Starting a business has the obvious aim of generating income, but you might experience losses in some years. Although spending more than your revenue is particularly common in the initial year of operation, it can occur whenever unusual circumstances arise that reduce profitability below zero.
Business profits are reported on the personal income tax returns of proprietors, partners in a partnership and shareholders of S-corporations. These are the most common business structures for tax purposes. Business losses are typically deducted on the income tax returns of owners. A business loss offsets income from other sources, thus reducing your overall taxable income. However, the amount of business loss an owner may deduct is limited by at-risk rules.
This means that you must identify how you paid for a business loss. You are at risk for the amount of personal funds invested in the enterprise as well as debt for which you’re personally liable or have pledged property to secure a loan (other than property already used by the business).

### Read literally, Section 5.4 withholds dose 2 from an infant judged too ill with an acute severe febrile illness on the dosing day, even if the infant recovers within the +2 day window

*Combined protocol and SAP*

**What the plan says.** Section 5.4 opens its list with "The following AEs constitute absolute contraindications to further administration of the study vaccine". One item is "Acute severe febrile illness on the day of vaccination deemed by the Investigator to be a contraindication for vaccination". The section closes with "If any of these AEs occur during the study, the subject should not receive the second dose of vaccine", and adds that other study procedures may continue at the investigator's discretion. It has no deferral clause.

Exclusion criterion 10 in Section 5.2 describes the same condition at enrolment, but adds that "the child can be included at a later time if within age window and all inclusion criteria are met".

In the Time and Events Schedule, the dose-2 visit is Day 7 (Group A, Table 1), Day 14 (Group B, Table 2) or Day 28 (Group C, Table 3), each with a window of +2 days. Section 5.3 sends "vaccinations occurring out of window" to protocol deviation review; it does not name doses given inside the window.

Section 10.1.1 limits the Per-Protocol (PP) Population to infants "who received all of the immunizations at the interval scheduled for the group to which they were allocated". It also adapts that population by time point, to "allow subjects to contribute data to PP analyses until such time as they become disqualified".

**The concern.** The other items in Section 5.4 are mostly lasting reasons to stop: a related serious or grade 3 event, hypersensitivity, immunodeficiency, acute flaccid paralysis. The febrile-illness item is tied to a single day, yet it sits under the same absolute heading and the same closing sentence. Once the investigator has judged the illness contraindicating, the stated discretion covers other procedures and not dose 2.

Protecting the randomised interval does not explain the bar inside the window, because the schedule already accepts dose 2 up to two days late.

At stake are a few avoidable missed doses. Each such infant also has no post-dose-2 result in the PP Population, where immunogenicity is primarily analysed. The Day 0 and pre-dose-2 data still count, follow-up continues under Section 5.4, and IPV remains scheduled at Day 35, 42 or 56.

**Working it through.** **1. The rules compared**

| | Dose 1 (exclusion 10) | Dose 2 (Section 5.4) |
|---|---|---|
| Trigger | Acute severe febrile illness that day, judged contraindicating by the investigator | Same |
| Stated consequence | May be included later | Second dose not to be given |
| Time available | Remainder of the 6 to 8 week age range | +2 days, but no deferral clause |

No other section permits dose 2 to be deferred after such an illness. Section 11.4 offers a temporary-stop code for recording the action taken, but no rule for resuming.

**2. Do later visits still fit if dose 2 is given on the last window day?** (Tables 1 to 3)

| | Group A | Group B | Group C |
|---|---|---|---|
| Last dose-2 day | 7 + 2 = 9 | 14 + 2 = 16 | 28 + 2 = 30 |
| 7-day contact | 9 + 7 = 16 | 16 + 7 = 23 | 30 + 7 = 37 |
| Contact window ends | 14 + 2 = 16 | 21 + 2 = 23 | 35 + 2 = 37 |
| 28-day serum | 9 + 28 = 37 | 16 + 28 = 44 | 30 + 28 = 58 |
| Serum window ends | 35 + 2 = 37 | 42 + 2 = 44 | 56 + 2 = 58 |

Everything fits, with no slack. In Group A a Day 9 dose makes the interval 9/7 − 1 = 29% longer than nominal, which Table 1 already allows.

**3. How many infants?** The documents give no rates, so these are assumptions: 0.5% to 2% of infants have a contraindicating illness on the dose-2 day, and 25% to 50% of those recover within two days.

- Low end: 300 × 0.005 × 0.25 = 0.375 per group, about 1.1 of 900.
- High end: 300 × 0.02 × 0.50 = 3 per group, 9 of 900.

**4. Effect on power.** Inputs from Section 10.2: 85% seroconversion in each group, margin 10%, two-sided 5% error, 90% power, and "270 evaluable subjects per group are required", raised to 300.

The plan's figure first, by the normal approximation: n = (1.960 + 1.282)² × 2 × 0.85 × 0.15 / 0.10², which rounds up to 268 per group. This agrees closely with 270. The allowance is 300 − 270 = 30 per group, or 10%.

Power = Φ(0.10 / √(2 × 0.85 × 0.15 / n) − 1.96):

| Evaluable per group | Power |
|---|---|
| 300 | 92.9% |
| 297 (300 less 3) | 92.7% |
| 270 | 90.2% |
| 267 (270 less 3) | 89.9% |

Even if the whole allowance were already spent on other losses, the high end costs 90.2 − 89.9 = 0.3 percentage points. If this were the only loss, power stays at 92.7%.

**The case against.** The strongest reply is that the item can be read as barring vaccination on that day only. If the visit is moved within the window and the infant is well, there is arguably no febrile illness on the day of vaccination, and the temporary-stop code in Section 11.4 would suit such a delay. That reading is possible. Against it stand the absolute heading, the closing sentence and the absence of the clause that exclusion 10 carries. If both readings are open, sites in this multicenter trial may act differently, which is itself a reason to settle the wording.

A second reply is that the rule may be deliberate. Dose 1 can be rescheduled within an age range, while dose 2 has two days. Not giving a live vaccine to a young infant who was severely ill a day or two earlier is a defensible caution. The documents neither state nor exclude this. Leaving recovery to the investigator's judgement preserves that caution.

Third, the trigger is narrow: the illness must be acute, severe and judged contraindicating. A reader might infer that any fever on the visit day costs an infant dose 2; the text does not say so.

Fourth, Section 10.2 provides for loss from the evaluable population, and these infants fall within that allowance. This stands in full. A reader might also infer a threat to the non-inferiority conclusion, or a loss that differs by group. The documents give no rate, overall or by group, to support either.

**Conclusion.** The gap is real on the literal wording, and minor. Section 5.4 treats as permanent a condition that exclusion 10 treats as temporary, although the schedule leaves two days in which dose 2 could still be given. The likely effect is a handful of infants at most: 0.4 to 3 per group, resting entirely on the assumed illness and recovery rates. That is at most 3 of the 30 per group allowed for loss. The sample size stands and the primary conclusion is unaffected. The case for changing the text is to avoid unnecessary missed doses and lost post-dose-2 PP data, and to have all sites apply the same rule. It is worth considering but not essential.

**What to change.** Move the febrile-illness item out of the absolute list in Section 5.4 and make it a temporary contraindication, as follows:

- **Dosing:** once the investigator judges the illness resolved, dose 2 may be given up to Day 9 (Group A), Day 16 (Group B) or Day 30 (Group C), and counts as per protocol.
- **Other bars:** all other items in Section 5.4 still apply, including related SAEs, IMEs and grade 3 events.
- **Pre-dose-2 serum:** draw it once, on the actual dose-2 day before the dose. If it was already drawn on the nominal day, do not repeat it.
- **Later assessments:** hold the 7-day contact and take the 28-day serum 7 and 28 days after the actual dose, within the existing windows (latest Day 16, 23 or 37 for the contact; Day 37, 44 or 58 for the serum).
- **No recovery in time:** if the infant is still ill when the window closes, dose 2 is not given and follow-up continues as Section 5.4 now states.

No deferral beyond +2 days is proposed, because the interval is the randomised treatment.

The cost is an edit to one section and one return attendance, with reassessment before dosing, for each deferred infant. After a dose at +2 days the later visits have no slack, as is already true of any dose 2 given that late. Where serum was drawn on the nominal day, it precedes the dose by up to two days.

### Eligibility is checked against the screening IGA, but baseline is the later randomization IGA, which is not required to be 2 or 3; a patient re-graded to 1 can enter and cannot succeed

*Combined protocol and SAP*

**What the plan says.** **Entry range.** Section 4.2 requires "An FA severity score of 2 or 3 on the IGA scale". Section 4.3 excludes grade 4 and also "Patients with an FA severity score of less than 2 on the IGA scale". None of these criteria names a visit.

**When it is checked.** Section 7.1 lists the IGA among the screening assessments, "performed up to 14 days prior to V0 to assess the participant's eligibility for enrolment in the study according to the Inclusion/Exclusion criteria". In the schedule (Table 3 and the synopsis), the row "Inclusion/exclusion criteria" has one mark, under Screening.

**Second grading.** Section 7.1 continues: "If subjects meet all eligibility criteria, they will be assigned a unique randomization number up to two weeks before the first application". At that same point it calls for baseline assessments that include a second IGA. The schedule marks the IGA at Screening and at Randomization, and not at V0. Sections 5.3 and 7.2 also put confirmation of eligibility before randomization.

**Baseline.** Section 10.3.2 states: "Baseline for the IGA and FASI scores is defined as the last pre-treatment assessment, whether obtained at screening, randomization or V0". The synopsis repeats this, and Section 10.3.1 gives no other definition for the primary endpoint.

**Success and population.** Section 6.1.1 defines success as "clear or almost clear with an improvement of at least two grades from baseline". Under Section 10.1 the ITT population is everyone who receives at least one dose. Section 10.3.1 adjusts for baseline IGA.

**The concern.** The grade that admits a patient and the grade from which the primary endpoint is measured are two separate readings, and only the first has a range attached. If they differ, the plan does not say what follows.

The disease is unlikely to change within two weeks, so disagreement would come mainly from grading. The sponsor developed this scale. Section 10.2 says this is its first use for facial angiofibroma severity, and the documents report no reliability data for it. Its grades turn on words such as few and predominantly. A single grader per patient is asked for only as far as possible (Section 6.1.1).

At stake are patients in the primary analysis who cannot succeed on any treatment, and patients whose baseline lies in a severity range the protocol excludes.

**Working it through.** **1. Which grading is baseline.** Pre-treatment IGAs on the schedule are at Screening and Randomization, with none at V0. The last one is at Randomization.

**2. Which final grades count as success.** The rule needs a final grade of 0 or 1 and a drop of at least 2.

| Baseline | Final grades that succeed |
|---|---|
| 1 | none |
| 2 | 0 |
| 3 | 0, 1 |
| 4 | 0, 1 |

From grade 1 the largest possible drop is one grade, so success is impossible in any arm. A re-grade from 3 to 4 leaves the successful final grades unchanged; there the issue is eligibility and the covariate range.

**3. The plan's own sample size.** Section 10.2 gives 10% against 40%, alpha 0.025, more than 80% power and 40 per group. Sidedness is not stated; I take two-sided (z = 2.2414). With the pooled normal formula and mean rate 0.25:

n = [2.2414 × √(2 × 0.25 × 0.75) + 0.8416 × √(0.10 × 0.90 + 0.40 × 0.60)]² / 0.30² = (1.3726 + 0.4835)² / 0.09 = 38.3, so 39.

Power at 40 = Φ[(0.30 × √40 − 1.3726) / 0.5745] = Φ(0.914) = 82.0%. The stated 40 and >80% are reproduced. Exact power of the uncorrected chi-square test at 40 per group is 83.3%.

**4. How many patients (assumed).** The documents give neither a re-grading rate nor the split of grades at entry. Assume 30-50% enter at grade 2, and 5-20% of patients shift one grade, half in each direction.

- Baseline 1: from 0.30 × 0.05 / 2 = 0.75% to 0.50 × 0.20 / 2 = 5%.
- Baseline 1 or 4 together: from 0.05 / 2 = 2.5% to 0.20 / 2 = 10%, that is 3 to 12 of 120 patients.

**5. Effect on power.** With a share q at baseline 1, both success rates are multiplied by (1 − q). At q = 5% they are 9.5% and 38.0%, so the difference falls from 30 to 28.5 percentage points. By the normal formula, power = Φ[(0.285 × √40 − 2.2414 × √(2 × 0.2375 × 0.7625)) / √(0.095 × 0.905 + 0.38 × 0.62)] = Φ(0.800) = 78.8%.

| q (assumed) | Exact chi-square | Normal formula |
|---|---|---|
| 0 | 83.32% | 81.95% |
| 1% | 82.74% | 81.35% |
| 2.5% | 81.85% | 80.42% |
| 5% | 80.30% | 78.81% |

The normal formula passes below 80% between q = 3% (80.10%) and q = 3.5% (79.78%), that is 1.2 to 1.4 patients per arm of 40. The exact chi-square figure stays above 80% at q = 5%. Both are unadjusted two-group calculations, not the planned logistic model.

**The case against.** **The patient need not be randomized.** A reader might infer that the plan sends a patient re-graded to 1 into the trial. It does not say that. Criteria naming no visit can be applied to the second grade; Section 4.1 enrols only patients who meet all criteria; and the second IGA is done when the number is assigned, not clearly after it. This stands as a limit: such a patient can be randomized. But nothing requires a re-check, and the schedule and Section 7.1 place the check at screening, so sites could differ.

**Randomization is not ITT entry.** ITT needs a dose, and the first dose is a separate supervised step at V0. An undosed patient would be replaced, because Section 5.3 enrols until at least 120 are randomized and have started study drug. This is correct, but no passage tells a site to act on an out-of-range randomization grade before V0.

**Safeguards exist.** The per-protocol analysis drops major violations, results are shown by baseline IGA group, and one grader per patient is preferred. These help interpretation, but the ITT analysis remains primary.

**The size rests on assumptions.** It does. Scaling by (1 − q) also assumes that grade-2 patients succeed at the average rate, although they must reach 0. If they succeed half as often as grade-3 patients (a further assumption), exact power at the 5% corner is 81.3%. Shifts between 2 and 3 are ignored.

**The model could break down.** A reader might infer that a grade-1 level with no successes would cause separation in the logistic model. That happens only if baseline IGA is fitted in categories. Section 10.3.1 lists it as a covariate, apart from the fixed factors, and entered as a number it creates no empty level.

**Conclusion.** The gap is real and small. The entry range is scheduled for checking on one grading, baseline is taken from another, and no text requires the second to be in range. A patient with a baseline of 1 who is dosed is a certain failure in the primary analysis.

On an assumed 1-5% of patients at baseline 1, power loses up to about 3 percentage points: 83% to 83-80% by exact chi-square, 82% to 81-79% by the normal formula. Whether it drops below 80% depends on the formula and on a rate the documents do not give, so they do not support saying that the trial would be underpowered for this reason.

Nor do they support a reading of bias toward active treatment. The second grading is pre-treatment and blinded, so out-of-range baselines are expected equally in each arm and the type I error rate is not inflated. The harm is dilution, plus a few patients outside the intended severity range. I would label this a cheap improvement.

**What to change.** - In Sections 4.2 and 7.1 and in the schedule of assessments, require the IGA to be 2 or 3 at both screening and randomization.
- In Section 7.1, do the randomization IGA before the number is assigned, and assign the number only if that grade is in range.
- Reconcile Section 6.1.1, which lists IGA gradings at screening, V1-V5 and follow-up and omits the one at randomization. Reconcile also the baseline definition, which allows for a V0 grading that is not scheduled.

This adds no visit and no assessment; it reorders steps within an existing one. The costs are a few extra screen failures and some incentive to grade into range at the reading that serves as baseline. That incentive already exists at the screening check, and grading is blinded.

You’re only allowed to deduct the losses of a business to the extent you lost your own money and are therefore at risk of not getting it back from future profits. Moreover, a loss you can deduct reduces your at-risk amount in the business for the subsequent year. Fortunately, a loss denied from not being at risk carries over to succeeding years for deduction when you are personally at risk. Determining your at-risk amount is therefore an annual process to conduct with your tax accountant.